Christianity Today editor David Neff, in his review of the film says An Inconvenient Truth "engages its audience with its moral seriousness and its avuncular and folksy style. . .He [Gore] wants action now-and he's right about that."
Get two free tickets at this web site for "inconvenient Christians".
Pastor Samir Selmanovic writes: "Mark suggested to his wife, Jean, that they visit an Adventist church. 'I'd like you to see the kind of a church I grew up in,' he told her. 'It'll be fun, like entering a time warp, like a walk through a museum!'"Read more about being a postmodern pastor at Re-Inventing the Adventist Wheel.
The late Jewish writer Chaim Potok (1929-2002) is probably best known for his novels, many of which explore the struggle to reconcile religion and modernity. Potok was raised as an Orthodox Jew and was ordained as a Rabbi. In his lifetime, he wrote nine novels, three children's books, and numerous stories, plays, and articles.
Potok is arguably best known for his novel, The Chosen, which was made into a film and a Broadway play. My Name is Asher Lev, which Potok called his most autobiographical novel, is the struggle of a gifted artist torn between his art and his orthodox traditions that reject art. In the front of this book is a quotation from Picasso: "Art is a lie which makes us realize the truth."
Potok was an accomplished painter, in addition to being a writer and a Rabbi. In a fascinating intersection between art and life, Potok himself created "Brooklyn Crucifixion," a painting central to the heartrending climax of My Name is Asher Lev. "Brooklyn Crucifixion" (shown at left) hung in Potok's home. (Click on thumbnail to view larger image.)
My name is Asher Lev, the Asher Lev, about whom you have read in newspapers and magazines, about whom you talk so much at your dinner affairs and cocktail parties, the notorious and legendary Lev of the Brooklyn Crucifix.I am an observant Jew. Yes, of course, observant Jews do not paint crucifixions. As a matter of fact, observant Jews do not paint at all--in the way that I am painting. So strong words are being written and spoken about me, myths are being generated: I am a traitor, an apostate, a self-hater, an inflictor of shame upon my family, my friends, my people; also, I am a mocker of ideas sacred to Christians, a blasphemous manipulator of modes and forms revered by Gentiles for two thousand years.Well, I am none of those things. And yet, in all honesty, I confess that my accusers are not altogether wrong: I am indeed, in some way, all of those things.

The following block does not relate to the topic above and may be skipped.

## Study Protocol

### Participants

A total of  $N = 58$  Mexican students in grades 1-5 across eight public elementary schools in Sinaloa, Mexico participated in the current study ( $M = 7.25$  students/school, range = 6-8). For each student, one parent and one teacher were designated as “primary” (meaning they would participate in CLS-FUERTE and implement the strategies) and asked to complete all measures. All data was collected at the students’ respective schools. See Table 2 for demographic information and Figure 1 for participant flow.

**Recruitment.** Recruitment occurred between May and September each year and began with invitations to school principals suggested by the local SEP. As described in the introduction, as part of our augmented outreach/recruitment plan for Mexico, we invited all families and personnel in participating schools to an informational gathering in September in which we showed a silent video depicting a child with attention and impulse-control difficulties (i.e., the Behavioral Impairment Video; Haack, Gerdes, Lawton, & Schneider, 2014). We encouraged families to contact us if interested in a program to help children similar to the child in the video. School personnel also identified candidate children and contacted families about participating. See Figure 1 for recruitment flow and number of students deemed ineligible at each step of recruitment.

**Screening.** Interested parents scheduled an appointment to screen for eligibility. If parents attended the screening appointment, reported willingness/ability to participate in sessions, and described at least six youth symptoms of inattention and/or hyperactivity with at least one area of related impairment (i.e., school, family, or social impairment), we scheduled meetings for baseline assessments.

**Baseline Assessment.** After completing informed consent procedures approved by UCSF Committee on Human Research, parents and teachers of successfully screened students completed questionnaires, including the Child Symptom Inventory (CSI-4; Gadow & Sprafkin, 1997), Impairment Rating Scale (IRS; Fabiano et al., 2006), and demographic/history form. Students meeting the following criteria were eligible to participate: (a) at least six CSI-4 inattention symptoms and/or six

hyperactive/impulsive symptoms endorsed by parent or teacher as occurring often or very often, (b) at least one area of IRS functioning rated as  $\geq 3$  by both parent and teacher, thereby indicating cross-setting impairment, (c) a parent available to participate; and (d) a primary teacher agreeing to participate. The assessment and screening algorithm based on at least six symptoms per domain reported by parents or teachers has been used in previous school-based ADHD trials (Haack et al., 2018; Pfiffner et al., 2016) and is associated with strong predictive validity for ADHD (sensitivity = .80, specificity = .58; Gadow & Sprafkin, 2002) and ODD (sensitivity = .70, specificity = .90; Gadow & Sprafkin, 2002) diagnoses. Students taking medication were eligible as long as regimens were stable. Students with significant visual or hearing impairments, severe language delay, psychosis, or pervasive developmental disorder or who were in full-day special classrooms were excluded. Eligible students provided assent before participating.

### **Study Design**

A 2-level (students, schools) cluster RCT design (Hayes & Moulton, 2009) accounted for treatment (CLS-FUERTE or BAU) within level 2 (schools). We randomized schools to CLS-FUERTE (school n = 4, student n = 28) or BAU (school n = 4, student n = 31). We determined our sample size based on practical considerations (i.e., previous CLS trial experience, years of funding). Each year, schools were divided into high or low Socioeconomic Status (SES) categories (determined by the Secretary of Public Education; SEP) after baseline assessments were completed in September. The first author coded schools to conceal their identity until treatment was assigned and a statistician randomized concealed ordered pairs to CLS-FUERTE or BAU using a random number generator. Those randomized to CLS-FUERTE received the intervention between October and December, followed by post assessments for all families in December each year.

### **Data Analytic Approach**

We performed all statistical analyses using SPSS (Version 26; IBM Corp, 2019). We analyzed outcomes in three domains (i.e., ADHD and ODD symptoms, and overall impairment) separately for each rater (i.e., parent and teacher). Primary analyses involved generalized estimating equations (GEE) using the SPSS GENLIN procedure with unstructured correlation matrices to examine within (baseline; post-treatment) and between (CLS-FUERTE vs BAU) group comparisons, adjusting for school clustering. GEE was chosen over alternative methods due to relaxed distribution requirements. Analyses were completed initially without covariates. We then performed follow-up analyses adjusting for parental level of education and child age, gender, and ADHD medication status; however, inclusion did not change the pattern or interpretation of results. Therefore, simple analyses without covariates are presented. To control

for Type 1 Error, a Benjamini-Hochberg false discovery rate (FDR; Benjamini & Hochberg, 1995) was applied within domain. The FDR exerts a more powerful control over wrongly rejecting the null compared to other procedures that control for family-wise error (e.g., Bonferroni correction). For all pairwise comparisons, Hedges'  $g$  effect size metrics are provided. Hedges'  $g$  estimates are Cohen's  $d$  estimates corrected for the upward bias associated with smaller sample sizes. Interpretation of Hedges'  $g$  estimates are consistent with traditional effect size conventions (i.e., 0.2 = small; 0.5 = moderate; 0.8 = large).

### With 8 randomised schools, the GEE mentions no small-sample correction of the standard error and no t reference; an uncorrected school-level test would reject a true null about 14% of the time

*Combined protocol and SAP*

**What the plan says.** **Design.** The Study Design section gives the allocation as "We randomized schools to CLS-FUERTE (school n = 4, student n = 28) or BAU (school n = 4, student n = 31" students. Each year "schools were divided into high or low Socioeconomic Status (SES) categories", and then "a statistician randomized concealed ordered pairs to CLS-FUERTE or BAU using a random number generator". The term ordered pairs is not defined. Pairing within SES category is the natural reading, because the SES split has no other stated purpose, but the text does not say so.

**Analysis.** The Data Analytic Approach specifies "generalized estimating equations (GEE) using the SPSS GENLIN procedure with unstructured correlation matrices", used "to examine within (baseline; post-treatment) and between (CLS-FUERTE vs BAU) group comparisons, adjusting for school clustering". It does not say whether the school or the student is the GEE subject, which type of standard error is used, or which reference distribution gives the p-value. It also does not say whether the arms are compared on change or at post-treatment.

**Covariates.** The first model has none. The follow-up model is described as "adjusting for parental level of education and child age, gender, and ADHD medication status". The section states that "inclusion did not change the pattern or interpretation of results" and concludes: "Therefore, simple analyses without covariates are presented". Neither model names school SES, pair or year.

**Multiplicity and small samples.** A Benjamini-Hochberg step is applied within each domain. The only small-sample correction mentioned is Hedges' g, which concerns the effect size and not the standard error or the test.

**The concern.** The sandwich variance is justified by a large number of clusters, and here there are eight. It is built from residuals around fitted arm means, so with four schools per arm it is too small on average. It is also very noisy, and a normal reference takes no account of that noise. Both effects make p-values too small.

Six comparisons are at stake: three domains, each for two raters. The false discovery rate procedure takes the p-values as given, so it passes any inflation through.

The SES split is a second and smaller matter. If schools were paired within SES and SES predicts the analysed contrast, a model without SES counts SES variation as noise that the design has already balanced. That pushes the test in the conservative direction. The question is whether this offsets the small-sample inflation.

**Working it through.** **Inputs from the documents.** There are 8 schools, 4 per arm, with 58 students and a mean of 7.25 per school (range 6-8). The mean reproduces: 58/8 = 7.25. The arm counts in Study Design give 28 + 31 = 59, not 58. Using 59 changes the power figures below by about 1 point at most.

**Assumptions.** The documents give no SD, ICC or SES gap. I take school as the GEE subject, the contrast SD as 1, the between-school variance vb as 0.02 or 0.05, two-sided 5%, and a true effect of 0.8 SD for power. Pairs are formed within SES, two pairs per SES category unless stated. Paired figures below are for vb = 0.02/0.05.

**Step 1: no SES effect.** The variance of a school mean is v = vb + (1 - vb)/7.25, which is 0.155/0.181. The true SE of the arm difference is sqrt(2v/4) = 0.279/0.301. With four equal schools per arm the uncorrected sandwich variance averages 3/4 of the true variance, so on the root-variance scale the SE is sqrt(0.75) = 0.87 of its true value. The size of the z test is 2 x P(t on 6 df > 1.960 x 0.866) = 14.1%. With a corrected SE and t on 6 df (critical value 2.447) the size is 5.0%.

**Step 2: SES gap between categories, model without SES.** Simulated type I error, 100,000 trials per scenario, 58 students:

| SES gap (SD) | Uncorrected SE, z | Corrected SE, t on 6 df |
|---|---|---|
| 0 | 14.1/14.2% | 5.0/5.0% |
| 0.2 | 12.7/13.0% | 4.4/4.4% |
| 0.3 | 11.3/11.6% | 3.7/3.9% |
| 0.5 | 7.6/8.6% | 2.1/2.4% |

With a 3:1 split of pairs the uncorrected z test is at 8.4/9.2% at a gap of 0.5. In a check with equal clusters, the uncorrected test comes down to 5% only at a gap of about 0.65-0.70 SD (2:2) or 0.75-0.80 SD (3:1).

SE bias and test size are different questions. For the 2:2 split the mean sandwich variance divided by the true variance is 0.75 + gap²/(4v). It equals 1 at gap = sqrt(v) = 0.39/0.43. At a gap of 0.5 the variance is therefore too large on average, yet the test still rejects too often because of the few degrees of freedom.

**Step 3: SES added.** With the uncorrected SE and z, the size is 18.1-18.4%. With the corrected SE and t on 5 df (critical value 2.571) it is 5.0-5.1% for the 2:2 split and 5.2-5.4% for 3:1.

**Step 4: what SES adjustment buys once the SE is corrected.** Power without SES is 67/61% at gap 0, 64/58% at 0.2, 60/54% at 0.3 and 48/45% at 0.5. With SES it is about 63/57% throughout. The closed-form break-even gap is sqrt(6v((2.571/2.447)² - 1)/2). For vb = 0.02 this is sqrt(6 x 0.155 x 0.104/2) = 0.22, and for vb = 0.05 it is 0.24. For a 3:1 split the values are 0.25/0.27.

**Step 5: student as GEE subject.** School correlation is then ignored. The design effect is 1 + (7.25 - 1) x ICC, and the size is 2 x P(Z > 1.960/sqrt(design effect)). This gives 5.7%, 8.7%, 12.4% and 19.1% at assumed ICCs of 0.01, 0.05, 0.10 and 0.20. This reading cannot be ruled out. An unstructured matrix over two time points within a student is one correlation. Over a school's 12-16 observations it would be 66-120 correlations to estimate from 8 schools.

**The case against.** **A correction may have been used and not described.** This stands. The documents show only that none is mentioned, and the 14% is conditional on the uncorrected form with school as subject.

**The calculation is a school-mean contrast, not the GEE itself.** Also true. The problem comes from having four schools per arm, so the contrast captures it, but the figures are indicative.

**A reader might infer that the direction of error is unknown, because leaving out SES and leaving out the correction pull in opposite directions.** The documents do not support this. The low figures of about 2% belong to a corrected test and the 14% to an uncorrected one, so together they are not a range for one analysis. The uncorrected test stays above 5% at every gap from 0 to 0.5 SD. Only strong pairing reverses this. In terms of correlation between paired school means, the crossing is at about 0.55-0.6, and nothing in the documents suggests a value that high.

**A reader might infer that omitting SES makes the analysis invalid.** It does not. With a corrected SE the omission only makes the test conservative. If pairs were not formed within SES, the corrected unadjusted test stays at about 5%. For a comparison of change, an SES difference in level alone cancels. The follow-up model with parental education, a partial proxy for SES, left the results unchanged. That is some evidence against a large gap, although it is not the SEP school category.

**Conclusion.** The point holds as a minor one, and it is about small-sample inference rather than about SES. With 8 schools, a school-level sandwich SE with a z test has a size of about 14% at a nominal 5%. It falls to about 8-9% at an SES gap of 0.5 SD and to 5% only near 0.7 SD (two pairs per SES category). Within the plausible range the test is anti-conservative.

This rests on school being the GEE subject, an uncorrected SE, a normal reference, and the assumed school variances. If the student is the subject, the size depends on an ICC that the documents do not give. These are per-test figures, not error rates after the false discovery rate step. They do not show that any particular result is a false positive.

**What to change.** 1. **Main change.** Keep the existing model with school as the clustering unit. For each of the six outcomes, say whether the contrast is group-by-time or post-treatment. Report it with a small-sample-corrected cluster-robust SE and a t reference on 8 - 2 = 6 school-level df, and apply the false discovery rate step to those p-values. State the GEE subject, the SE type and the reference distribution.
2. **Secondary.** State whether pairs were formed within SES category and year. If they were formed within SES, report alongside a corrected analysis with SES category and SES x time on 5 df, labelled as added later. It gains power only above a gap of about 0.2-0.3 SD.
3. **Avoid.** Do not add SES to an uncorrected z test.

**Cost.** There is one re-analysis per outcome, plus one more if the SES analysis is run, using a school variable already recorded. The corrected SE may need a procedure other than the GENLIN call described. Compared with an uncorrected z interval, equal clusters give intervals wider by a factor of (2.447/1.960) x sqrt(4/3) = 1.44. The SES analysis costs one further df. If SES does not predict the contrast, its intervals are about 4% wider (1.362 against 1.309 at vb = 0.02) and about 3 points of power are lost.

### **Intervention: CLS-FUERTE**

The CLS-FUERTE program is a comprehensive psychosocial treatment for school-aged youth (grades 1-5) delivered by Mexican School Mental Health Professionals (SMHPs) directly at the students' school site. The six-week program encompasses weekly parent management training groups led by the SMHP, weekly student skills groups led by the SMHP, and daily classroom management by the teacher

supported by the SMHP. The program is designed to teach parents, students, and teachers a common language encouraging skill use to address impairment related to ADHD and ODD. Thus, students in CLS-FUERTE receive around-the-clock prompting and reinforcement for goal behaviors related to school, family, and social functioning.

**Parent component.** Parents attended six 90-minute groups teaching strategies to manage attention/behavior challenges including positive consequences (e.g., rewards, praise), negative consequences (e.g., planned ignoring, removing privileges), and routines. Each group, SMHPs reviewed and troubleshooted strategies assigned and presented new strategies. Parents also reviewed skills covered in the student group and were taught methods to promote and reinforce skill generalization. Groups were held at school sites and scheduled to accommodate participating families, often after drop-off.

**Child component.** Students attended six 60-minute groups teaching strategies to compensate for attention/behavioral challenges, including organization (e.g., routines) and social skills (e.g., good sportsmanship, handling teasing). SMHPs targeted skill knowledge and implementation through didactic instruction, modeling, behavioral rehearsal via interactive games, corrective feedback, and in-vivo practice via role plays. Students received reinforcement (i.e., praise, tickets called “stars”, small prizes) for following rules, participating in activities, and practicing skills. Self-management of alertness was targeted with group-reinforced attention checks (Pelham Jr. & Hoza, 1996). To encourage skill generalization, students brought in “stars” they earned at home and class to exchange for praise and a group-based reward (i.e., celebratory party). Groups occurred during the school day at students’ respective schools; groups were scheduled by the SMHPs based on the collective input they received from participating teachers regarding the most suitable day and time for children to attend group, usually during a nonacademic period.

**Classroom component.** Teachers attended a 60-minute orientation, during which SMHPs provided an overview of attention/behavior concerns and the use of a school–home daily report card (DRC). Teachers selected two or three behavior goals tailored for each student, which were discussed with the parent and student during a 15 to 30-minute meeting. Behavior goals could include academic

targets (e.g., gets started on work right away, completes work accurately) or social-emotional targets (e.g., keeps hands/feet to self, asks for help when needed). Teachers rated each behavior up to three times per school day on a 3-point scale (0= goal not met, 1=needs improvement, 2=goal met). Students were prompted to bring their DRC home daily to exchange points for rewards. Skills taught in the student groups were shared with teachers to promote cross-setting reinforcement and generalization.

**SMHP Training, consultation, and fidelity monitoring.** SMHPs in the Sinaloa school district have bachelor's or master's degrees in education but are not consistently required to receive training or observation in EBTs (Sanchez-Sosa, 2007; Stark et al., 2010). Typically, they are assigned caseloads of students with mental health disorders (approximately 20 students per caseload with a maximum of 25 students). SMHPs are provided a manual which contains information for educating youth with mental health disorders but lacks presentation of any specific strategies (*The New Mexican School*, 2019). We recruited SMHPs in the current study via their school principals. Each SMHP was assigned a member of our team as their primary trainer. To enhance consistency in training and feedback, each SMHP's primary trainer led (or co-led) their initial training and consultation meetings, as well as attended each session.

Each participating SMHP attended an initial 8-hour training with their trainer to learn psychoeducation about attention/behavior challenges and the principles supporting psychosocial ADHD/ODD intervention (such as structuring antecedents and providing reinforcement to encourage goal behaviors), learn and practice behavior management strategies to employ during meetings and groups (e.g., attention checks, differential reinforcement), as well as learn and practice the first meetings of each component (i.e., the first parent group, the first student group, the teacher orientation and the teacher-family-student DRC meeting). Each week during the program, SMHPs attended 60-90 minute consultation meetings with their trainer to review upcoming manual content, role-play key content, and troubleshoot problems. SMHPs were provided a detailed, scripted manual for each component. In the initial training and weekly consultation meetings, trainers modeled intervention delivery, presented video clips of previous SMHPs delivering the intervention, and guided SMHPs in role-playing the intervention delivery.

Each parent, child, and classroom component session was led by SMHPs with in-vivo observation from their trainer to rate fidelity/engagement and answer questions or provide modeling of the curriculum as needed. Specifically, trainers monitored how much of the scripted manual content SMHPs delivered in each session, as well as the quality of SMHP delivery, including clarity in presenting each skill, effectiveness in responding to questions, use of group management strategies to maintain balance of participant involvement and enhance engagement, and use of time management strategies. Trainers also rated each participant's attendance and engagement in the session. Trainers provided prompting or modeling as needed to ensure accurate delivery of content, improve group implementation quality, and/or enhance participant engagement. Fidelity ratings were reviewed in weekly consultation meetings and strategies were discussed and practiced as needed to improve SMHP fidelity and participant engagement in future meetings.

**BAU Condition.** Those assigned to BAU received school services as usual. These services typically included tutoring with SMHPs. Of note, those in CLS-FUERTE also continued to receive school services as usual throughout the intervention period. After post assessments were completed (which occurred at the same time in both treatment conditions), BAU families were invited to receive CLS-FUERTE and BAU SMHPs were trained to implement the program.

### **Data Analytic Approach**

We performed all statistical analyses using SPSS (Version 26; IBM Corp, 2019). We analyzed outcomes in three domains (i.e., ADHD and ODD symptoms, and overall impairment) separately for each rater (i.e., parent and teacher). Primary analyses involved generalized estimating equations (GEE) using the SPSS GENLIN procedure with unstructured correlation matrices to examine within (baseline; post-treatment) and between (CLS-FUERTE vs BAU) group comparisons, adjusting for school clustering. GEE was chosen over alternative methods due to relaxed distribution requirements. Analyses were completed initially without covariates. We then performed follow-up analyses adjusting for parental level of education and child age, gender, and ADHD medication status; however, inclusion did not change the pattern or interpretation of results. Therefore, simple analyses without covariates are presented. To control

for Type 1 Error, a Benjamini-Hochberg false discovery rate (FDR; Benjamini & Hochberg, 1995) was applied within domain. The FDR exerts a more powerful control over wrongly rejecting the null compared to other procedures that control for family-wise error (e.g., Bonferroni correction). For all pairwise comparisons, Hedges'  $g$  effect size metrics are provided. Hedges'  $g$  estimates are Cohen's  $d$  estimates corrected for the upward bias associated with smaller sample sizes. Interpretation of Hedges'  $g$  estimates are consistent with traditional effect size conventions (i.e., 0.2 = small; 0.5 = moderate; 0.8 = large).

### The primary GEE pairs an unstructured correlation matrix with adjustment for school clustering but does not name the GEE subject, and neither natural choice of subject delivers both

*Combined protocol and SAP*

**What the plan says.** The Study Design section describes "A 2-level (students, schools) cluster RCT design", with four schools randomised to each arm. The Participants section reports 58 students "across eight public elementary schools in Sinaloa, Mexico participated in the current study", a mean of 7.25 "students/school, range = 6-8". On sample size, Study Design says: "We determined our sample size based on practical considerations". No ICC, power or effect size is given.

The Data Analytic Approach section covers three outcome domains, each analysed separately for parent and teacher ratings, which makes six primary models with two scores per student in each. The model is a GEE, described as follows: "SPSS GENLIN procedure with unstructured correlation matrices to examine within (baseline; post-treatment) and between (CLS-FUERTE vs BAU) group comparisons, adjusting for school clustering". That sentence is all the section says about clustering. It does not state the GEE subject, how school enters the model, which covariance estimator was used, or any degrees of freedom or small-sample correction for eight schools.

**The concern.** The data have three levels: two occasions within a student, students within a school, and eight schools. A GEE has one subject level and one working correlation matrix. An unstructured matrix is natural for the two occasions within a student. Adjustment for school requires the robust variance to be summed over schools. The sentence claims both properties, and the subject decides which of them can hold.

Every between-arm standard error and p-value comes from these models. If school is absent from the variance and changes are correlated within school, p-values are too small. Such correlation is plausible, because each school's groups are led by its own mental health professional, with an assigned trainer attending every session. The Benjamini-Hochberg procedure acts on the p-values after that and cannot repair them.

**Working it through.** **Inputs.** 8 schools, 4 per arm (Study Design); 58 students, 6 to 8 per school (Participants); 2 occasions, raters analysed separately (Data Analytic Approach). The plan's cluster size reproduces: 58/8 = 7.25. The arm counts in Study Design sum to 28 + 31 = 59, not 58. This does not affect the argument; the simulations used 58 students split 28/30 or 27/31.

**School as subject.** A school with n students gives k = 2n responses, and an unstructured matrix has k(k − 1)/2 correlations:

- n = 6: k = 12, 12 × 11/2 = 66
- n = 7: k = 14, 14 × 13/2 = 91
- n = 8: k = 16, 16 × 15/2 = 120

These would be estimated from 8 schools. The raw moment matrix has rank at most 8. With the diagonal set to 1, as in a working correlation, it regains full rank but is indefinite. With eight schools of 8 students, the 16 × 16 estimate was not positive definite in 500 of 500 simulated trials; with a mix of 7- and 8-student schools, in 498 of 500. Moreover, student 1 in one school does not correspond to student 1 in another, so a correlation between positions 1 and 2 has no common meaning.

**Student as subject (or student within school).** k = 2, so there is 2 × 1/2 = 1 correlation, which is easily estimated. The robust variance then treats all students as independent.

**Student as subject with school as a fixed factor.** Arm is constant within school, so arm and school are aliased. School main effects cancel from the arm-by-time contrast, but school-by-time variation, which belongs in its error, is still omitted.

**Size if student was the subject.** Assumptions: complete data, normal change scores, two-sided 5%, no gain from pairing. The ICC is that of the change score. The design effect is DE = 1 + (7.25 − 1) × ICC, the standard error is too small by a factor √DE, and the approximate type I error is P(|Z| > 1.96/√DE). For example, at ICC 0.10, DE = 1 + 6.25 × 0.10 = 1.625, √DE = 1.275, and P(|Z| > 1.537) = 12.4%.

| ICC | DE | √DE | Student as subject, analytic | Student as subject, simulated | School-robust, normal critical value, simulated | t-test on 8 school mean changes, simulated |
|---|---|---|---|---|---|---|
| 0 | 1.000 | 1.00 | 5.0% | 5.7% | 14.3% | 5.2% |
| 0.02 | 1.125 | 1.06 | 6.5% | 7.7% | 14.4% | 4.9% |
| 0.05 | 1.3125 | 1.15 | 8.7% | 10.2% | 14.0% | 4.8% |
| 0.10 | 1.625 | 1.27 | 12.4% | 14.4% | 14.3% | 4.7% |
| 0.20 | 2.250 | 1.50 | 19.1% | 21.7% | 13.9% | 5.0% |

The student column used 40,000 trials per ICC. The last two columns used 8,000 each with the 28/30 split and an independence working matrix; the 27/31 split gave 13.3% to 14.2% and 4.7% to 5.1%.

Potok asserted that the conflict between tradition and modernity is constant and that the tension between religion and art is lifelong. His personal struggle seems apparent in "Brooklyn Crucifixion." And yet despite this seemingly agonizing struggle, Potok remained active as an artist/writer and engaged in the religion of his upbringing until his death in 2002.
By: Alexander CarpenterToday,
the man President Bush calls “the pope” delivered an incisive speech
articulating a principled way forward in the American debate over faith
and public life. I saw it four rows away, and it was good.
Speaking at the First National City Church, to a packed audience of mainline, evangelical, and Catholic progressive activists, Senator Barack Obama
(D-IL) began with a story familiar to many—having his religious bona
fides questioned because he wasn’t conservative enough. Pushing past
both the Right’s patently parochial rhetoric and the secular stammer of
the left, the senator swung back with a vision for American values
rooted in his hopeful prayer that “reconciles the beliefs of each with the good of all.”
The only African-American in the U. S. Senate, and only the third
since reconstruction, Obama pointed out that the “single biggest 'gap'
in party affiliation among white Americans today is not between men and
women, or those who reside in so-called Red States and those who reside
in Blue, but between those who attend church regularly and those who
don't.” And thus it follows that “we make a mistake when we fail to
acknowledge the power of faith in the lives of the American people.”
While this might seem like easy words for the crowd, already the
DailyKos community contains some prickly posts worried over the
senator's recognition that “under God” is not the most difficult or
stultifying aspect of a child’s school life. Read their posts here as well as some Obama defenders who urge people to read the whole speech, not just the AP MSM angle.
But Obama is no religious ideologue, sharing in the speech about his
own secularist upbringing, and even after joining the Trinity United